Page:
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Children's Literature @ NYPL


News and highlights from the world of children's literature

Booktalking "The Old Woman Who Loved to Read" by John Winch

There was an old woman who did not like the hustle and bustle of the city. She decided to move to the country for some peace and quiet so that she could find more time to read. This book features intricate illustrations of Australian animals.Read More ›

Skating Dreams: Twelve Kinds of Ice

Every winter when Bryant Park opens its skating rink and I see people walking into the Children's Center with skates hung over their shoulders I am taken back to the time I spent on the ice as a child.Read More ›

Remembering Pete Seeger: Friend of the Children

We all remember Pete Seeger for his courage and his music (equally by turns). What some of us may not know, or may have forgotten, was how prolific the man was in the realm of children's books and media. Introduce him to your kids—now has never been a better time. Here's a little list to get you started.Read More ›

Booktalking "Billy Creekmore" by Tracey Porter

In 1905, 10-year-old Billy Creekmore is being raised at the Guardian Angels Home for Boys, where he is beaten by Mr. Beadle and made to work long hours with little food. One beacon of light in this drudgery is Peggy, who does her best to help him experience some joy. The other boys add some mirth to his life as well.Read More ›

Reality Rules! 2014 Nonfiction Award Winners - Youth Media Awards

The Youth Media Awards were just announced during the American Library Association (ALA) Midwinter Conference in Philadelphia. Two of the award specifically honor nonfiction - the Sibert Medal and the YALSA Award for Excellence in Nonfiction.Read More ›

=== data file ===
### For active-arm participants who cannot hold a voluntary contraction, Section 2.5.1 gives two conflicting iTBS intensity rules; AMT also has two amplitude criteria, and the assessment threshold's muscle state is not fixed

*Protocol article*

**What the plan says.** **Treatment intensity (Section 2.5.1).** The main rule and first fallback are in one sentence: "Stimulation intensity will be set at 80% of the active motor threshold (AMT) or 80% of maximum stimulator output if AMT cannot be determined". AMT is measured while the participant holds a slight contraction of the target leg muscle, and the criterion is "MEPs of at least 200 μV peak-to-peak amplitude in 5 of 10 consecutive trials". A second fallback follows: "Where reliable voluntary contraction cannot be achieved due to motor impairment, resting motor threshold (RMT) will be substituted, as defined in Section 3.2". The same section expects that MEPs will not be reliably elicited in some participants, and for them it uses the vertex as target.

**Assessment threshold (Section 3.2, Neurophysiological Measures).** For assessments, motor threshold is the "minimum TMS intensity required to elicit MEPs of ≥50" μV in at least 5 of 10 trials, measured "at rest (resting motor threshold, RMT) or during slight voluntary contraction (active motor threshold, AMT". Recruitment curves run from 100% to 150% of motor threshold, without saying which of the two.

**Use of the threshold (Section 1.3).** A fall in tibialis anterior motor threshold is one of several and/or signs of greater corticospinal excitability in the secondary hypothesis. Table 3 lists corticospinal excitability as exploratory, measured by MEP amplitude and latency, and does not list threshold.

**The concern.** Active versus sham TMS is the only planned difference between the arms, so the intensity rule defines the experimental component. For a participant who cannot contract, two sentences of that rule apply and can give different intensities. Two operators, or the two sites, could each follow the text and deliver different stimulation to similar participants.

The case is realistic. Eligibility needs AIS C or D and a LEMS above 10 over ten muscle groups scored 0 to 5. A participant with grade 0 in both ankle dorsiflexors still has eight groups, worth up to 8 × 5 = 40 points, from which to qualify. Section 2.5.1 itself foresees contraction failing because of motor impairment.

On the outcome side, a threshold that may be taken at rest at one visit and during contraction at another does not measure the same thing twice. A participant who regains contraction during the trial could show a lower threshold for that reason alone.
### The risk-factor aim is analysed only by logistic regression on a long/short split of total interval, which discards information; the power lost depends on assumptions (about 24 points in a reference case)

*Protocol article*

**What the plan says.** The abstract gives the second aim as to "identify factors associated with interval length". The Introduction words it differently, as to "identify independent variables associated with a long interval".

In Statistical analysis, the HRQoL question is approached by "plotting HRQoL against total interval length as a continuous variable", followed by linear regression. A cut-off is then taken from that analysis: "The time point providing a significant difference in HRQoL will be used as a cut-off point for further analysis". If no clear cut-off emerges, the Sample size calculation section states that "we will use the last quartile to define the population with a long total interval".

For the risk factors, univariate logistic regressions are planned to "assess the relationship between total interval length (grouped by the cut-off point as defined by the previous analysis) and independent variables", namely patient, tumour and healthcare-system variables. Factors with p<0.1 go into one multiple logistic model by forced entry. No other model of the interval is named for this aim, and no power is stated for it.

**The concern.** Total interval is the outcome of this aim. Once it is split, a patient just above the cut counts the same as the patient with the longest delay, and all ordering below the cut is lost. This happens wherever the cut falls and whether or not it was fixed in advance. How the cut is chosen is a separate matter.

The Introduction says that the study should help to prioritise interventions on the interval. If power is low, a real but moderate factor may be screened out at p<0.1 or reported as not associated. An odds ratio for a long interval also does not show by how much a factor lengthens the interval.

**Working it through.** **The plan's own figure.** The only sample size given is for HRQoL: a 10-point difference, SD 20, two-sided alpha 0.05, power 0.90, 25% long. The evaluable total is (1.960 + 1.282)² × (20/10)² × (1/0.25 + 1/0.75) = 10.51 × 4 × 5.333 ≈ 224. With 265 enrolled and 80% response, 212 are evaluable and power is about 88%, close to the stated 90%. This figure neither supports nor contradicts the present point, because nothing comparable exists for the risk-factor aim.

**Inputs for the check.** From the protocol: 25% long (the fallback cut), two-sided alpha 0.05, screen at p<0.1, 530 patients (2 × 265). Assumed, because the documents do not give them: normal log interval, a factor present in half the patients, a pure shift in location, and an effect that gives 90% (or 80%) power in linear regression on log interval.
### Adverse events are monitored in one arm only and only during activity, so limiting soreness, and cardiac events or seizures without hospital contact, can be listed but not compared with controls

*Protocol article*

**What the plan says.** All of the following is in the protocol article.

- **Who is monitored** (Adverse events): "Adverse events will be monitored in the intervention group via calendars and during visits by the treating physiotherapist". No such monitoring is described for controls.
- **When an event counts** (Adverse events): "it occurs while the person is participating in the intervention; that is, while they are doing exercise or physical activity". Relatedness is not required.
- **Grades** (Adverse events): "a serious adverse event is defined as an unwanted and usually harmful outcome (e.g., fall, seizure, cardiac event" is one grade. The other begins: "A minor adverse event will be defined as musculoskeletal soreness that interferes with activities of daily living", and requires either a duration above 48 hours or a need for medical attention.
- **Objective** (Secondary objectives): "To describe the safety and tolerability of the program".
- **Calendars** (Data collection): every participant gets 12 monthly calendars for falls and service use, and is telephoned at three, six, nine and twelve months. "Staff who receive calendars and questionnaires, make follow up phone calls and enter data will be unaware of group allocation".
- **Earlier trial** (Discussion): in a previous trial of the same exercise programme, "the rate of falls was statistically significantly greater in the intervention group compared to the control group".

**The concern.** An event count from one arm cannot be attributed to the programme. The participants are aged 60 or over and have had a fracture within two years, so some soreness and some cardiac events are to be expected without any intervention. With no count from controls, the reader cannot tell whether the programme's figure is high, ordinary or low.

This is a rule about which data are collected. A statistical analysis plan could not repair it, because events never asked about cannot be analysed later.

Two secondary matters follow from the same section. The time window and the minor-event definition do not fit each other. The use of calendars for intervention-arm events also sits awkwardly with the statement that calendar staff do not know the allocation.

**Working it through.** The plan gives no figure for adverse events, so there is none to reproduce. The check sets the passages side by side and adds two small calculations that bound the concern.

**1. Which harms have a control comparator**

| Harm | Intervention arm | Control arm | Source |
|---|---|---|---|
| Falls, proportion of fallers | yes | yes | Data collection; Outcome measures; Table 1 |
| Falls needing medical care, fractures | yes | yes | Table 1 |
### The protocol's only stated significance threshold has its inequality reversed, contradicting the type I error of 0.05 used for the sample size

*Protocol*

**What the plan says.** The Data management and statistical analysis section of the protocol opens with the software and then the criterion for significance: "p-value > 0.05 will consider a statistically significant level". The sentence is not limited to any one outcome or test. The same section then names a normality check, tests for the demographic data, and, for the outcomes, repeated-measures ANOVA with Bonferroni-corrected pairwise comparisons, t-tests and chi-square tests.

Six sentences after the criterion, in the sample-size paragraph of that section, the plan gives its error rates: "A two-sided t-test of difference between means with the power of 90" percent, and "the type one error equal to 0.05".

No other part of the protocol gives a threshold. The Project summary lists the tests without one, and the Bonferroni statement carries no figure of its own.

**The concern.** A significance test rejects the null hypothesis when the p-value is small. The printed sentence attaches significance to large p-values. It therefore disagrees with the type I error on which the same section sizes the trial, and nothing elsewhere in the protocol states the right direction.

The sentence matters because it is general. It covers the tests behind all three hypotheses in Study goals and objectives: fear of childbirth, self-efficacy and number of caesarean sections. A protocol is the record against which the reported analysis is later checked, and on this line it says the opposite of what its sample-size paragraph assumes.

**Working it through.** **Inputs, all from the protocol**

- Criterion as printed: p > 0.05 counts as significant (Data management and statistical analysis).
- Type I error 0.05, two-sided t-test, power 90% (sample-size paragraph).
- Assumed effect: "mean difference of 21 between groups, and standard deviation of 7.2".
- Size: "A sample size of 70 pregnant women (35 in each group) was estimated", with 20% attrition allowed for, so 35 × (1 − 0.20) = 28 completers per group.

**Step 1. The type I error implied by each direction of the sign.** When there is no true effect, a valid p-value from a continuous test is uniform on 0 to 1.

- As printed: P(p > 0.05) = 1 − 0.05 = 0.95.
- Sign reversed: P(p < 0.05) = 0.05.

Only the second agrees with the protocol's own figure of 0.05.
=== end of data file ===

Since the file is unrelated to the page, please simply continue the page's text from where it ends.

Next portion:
Booktalking "Spring Pearl: the Last Flower" by Laurence Yep

Twelve-year-old Chou Spring Pearl moves to the ritzy Sung mansion when her scholar parents die in Canton in 1857.Read More ›

This Just In! The Award Winning Jewish Children's Books of 2013

Within the span of a single week two of the top Jewish book awards giving credit to great works of Jewish children's literature posted their latest winners. Here are some of the titles they awarded.Read More ›

The Great Multicultural Children's Books of 2013 You Might Have Missed

The Center for the Study of Multicultural Children's Literature (CSMCL) recently chose the Best Multicultural Children's Books of 2013. So be sure to add some of these titles to your children's reading lists pronto!Read More ›

Booktalking "Vampirina Ballerina" by Anne Marie Pace

Vampirina Ballerina loves dancing, and she does so adorned with a black leotard and black ballet shoes. She also has a black cat and a bat as pets, which are not welcome at ballet class. Plié, relevé... all of the steps that she must learn are daunting, and Vampirina attempts to not trip over her own feet in the process. However, practicing with mummies, vampires and monsters in the Haunted Mansion will definitely improve her skills.Read More ›

Booktalking "The Thing About Luck" by Cynthia Kadohata

Twelve-year-old Summer learns much about the farming process and the wheat crop from working on combine farms with her family. Thunder is a 95-pound Doberman pincher who is her constant companion. He follows her everywhere, and he is always pleasant and willing to pour love into her heart.Read More ›

5 Tips for Parents of That Precocious Reader

Librarians are frequently asked to recommend titles for that precocious kid who can read well above their grade level. You do not have to start checking out books from the Adult collections, there are plenty of books to be found on the shelves in the Children's Room at your library. Here are a few tips for helping your reader along the way—no matter how eclectic their tastes.Read More ›

Picture Books That Will Never Win Awards

Every year the American Library Association bestows the Caldecott Medal upon the most distinguished American picture books of the year. So what happens to all those picture books that were written overseas, were translated from other countries, and that remain brilliant but unrewarded?